Adjusted Funds From Operations (AFFO) is a financial metric used in the real estate investment trust (REIT) and real estate industry to measure the cash generated by a real estate company’s operating activities. AFFO is considered a more refined measure than Funds From Operations (FFO) as it adjusts for certain non-cash and non-operating items that are included in FFO. AFFO is often used by investors and analysts to assess the cash flow available for distribution to shareholders and to evaluate the financial health of a real estate investment.

Here are key points about Adjusted Funds From Operations (AFFO):

1. **Funds From Operations (FFO):**
– FFO is a measure commonly used in the real estate industry to define the cash generated by a REIT’s core operations. It starts with net income and adds back non-cash items, such as depreciation and amortization, and excludes gains or losses from sales of properties. FFO is considered a key performance indicator for REITs.

2. **Adjustments in AFFO:**
– AFFO builds upon FFO by making additional adjustments to provide a more accurate representation of the cash generated and available for distribution. Common adjustments include deducting capital expenditures for maintenance, leasing costs, and other items that may not be reflective of ongoing operating expenses.

3. **Capital Expenditures:**
– One of the significant adjustments in AFFO is the deduction of capital expenditures required to maintain the existing real estate portfolio. Unlike FFO, which excludes capital expenditures related to property acquisitions, AFFO considers the capital expenses needed to sustain the properties.

4. **Leasing Costs:**
– AFFO often deducts leasing costs associated with tenant improvements and leasing commissions. These costs are considered necessary for maintaining and leasing the properties.

5. **Debt Costs:**
– Some versions of AFFO may adjust for debt-related costs, such as amortization of debt issuance costs. These adjustments provide a clearer picture of the cash available for distribution to shareholders after accounting for debt-related expenses.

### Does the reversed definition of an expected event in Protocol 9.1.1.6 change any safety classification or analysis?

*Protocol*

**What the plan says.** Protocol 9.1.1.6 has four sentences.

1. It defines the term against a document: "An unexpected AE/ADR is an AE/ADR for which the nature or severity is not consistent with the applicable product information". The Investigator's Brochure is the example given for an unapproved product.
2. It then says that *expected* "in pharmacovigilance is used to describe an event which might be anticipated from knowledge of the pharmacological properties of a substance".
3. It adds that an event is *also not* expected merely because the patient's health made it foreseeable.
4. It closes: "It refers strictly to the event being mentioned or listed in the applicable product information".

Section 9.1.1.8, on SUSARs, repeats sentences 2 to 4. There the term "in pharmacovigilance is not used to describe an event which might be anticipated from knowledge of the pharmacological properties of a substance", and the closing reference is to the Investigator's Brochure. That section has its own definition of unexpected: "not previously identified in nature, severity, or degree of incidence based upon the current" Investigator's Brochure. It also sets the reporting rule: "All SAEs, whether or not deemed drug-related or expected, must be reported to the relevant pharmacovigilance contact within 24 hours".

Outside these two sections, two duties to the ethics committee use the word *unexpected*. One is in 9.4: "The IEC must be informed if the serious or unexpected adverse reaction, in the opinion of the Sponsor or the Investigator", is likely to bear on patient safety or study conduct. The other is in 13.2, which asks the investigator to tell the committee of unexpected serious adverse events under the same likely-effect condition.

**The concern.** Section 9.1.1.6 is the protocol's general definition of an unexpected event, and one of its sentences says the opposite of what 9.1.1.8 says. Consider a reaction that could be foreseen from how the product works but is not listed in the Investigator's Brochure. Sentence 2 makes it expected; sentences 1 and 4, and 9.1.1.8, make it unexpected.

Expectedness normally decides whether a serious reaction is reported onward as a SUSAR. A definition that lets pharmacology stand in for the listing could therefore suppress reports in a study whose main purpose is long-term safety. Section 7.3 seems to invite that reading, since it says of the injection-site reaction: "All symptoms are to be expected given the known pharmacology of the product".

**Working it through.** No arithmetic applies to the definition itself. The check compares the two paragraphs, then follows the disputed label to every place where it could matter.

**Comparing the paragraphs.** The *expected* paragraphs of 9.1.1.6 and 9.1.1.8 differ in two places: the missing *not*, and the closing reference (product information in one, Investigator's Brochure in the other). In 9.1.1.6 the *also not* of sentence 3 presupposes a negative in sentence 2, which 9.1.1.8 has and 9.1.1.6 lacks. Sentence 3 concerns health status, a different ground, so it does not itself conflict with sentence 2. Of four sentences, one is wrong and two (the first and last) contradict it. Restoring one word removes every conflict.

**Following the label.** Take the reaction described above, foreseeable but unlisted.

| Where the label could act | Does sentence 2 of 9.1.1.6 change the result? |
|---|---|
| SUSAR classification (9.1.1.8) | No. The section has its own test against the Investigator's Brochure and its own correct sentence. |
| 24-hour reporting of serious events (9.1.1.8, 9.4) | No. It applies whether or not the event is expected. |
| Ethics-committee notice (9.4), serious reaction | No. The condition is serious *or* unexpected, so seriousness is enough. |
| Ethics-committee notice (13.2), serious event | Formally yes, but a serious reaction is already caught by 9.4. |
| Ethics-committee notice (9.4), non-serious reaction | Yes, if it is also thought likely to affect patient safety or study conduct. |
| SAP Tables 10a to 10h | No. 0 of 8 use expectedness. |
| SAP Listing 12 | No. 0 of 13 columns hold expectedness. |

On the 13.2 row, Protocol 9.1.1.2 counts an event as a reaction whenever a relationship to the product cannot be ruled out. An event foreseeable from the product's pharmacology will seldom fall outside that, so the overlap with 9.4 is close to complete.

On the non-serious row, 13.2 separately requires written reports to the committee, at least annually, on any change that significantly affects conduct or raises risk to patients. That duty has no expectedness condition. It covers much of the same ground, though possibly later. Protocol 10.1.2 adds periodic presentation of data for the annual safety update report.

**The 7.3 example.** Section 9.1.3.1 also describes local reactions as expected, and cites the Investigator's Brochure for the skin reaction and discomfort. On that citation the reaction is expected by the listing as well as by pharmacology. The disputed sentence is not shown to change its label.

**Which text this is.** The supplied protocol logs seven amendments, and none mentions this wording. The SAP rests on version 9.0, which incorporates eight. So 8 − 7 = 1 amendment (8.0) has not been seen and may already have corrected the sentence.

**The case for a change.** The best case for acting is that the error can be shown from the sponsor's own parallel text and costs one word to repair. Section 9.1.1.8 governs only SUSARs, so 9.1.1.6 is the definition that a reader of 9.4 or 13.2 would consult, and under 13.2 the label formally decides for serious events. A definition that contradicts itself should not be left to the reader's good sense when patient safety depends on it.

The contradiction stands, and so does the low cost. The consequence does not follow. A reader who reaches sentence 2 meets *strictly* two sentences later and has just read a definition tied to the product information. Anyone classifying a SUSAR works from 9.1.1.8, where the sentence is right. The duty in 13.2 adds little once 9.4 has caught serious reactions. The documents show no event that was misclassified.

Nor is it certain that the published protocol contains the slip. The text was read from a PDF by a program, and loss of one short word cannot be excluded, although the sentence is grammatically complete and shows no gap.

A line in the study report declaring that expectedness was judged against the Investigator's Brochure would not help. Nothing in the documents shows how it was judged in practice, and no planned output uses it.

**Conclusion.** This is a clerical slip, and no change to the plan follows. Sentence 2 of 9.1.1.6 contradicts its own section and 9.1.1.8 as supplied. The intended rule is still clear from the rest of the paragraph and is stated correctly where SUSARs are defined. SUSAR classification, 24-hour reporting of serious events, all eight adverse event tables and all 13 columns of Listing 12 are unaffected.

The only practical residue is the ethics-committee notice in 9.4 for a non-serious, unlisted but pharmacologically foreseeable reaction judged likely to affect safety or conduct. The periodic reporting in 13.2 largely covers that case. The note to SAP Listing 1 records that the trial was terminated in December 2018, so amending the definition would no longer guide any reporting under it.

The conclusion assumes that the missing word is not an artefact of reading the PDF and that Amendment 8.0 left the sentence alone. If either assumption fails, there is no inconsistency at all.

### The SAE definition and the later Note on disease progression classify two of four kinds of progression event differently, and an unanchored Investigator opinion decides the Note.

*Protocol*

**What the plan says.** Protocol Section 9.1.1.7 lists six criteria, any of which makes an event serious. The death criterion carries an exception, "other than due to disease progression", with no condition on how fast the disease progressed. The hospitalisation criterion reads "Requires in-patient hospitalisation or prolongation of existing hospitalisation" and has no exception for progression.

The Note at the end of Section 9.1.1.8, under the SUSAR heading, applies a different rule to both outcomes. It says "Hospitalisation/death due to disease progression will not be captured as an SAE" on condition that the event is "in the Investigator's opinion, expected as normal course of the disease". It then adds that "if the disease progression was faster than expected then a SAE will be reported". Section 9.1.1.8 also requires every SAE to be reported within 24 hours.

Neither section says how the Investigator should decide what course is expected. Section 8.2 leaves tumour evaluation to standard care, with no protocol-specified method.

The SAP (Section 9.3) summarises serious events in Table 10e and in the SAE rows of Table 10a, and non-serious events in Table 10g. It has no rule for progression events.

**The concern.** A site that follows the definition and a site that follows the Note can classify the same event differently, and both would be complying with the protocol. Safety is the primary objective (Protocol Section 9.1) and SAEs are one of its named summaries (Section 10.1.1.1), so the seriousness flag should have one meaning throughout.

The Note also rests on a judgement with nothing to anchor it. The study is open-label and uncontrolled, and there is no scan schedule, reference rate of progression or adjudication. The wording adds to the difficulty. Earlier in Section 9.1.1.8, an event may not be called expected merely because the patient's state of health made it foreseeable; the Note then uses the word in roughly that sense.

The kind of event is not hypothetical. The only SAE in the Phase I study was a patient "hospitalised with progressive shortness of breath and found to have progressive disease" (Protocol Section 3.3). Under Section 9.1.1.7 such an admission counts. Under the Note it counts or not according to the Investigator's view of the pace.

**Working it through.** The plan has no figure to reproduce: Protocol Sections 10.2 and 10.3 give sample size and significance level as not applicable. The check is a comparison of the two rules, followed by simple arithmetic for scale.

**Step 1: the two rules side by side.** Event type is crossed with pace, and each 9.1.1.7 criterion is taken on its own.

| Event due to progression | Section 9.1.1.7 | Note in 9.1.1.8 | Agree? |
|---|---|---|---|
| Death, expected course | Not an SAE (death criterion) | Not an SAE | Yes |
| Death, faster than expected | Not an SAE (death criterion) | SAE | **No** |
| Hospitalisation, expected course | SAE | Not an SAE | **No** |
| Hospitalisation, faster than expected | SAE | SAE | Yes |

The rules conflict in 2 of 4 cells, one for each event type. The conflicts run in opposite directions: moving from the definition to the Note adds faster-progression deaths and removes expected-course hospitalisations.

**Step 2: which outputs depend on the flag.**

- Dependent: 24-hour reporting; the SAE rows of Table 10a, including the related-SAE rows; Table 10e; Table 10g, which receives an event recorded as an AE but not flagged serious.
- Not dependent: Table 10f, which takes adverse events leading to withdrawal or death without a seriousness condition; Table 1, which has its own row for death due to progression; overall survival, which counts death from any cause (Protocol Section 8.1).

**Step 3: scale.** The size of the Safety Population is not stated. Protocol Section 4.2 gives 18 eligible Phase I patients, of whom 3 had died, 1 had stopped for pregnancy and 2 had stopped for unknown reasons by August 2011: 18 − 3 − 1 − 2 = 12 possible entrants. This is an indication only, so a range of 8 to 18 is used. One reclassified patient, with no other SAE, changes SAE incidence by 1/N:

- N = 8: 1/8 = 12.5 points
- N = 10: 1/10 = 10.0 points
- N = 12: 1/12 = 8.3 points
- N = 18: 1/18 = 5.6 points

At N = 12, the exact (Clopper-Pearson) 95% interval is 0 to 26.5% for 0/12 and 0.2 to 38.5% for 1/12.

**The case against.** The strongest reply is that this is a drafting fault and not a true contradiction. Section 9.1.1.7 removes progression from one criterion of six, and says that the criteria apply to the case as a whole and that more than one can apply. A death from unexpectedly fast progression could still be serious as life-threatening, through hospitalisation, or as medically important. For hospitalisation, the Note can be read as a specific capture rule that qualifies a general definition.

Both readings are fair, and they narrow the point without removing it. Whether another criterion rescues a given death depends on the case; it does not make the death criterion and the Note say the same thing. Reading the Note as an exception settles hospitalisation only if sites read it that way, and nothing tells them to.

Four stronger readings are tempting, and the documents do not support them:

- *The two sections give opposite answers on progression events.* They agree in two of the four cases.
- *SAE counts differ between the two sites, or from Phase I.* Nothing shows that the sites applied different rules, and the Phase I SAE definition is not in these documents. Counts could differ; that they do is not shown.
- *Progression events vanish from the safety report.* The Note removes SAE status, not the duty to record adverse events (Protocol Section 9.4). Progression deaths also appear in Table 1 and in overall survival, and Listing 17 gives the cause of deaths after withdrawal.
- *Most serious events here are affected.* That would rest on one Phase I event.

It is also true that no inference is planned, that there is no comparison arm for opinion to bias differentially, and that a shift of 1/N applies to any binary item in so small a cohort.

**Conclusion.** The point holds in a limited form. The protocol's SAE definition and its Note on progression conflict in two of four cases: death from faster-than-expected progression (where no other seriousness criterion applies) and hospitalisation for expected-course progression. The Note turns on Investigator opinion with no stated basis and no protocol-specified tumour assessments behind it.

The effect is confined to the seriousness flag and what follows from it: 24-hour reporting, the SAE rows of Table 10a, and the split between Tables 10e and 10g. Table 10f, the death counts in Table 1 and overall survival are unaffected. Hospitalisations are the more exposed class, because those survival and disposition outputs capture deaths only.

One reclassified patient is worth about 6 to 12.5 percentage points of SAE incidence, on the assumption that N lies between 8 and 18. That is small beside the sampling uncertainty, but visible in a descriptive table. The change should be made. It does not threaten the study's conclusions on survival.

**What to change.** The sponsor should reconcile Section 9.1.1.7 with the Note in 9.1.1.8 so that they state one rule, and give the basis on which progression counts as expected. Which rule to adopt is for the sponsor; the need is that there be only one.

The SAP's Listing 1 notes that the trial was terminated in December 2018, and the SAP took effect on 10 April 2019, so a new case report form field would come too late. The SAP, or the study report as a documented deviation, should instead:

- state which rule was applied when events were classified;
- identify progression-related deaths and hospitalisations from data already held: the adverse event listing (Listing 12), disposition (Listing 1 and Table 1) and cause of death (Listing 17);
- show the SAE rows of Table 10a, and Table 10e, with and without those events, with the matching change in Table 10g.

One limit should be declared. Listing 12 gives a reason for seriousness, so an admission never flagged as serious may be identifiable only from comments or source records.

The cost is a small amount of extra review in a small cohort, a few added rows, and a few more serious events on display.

6. **Dividends and Distributions:**
– AFFO is often used to assess the sustainability of dividends or distributions paid to shareholders. By focusing on cash-generating activities and excluding certain non-cash items, AFFO aims to provide a more accurate measure of a REIT’s ability to support its dividend payments.

7. **Investor and Analyst Use:**
– Investors and analysts use AFFO to evaluate the financial performance and cash-generating capability of a real estate investment. It is particularly relevant for income-focused investors who are interested in the ability of a REIT to generate cash for distributions.

8. **Calculation:**
– The formula for calculating AFFO can vary between companies, but a common approach is to start with FFO and then make specific adjustments for capital expenditures, leasing costs, and other non-operating items.

\[ \text{AFFO} = \text{FFO} – \text{Adjustments} \]

It’s important to note that different companies and analysts may use variations in the calculation of AFFO, and there is no standardized method for its calculation. Therefore, it’s essential to understand how AFFO is calculated for a specific company and its relevance to the company’s financial goals and investor communication.